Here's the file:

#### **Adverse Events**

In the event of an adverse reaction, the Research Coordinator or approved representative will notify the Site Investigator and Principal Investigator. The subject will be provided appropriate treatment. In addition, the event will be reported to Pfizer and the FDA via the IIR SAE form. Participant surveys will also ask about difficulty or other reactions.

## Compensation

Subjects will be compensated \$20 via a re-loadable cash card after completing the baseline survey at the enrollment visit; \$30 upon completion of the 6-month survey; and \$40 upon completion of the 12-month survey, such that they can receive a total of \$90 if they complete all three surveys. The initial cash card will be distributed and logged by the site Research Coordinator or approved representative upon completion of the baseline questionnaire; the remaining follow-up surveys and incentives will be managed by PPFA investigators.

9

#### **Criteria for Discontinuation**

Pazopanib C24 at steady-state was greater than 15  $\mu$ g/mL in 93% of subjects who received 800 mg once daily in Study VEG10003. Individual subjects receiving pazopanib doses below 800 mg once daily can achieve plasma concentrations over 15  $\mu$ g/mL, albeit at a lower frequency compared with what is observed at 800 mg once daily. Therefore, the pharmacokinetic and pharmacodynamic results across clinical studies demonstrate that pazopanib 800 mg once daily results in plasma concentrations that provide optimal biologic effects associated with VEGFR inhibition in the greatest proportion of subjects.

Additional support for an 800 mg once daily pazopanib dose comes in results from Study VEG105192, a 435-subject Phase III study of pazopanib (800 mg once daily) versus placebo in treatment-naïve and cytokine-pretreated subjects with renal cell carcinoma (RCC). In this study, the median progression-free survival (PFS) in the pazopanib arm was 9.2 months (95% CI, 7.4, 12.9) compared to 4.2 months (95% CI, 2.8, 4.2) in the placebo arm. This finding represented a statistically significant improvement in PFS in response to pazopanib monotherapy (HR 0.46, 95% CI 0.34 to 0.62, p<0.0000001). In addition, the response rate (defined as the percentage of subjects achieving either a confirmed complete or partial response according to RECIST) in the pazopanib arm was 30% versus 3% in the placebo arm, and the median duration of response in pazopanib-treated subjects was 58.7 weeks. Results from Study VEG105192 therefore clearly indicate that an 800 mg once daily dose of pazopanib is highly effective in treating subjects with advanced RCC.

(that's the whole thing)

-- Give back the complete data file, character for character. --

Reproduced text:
#### **Adverse Events**

In the event of an adverse reaction, the Research Coordinator or approved representative will notify the Site Investigator and Principal Investigator. The subject will be provided appropriate treatment. In addition, the event will be reported to Pfizer and the FDA via the IIR SAE form. Participant surveys will also ask about difficulty or other reactions.

## Compensation

Subjects will be compensated \$20 via a re-loadable cash card after completing the baseline survey at the enrollment visit; \$30 upon completion of the 6-month survey; and \$40 upon completion of the 12-month survey, such that they can receive a total of \$90 if they complete all three surveys. The initial cash card will be distributed and logged by the site Research Coordinator or approved representative upon completion of the baseline questionnaire; the remaining follow-up surveys and incentives will be managed by PPFA investigators.

9

#### **Criteria for Discontinuation**

Pazopanib C24 at steady-state was greater than 15  $\mu$ g/mL in 93% of subjects who received 800 mg once daily in Study VEG10003. Individual subjects receiving pazopanib doses below 800 mg once daily can achieve plasma concentrations over 15  $\mu$ g/mL, albeit at a lower frequency compared with what is observed at 800 mg once daily. Therefore, the pharmacokinetic and pharmacodynamic results across clinical studies demonstrate that pazopanib 800 mg once daily results in plasma concentrations that provide optimal biologic effects associated with VEGFR inhibition in the greatest proportion of subjects.

Additional support for an 800 mg once daily pazopanib dose comes in results from Study VEG105192, a 435-subject Phase III study of pazopanib (800 mg once daily) versus placebo in treatment-naïve and cytokine-pretreated subjects with renal cell carcinoma (RCC). In this study, the median progression-free survival (PFS) in the pazopanib arm was 9.2 months (95% CI, 7.4, 12.9) compared to 4.2 months (95% CI, 2.8, 4.2) in the placebo arm. This finding represented a statistically significant improvement in PFS in response to pazopanib monotherapy (HR 0.46, 95% CI 0.34 to 0.62, p<0.0000001). In addition, the response rate (defined as the percentage of subjects achieving either a confirmed complete or partial response according to RECIST) in the pazopanib arm was 30% versus 3% in the placebo arm, and the median duration of response in pazopanib-treated subjects was 58.7 weeks. Results from Study VEG105192 therefore clearly indicate that an 800 mg once daily dose of pazopanib is highly effective in treating subjects with advanced RCC.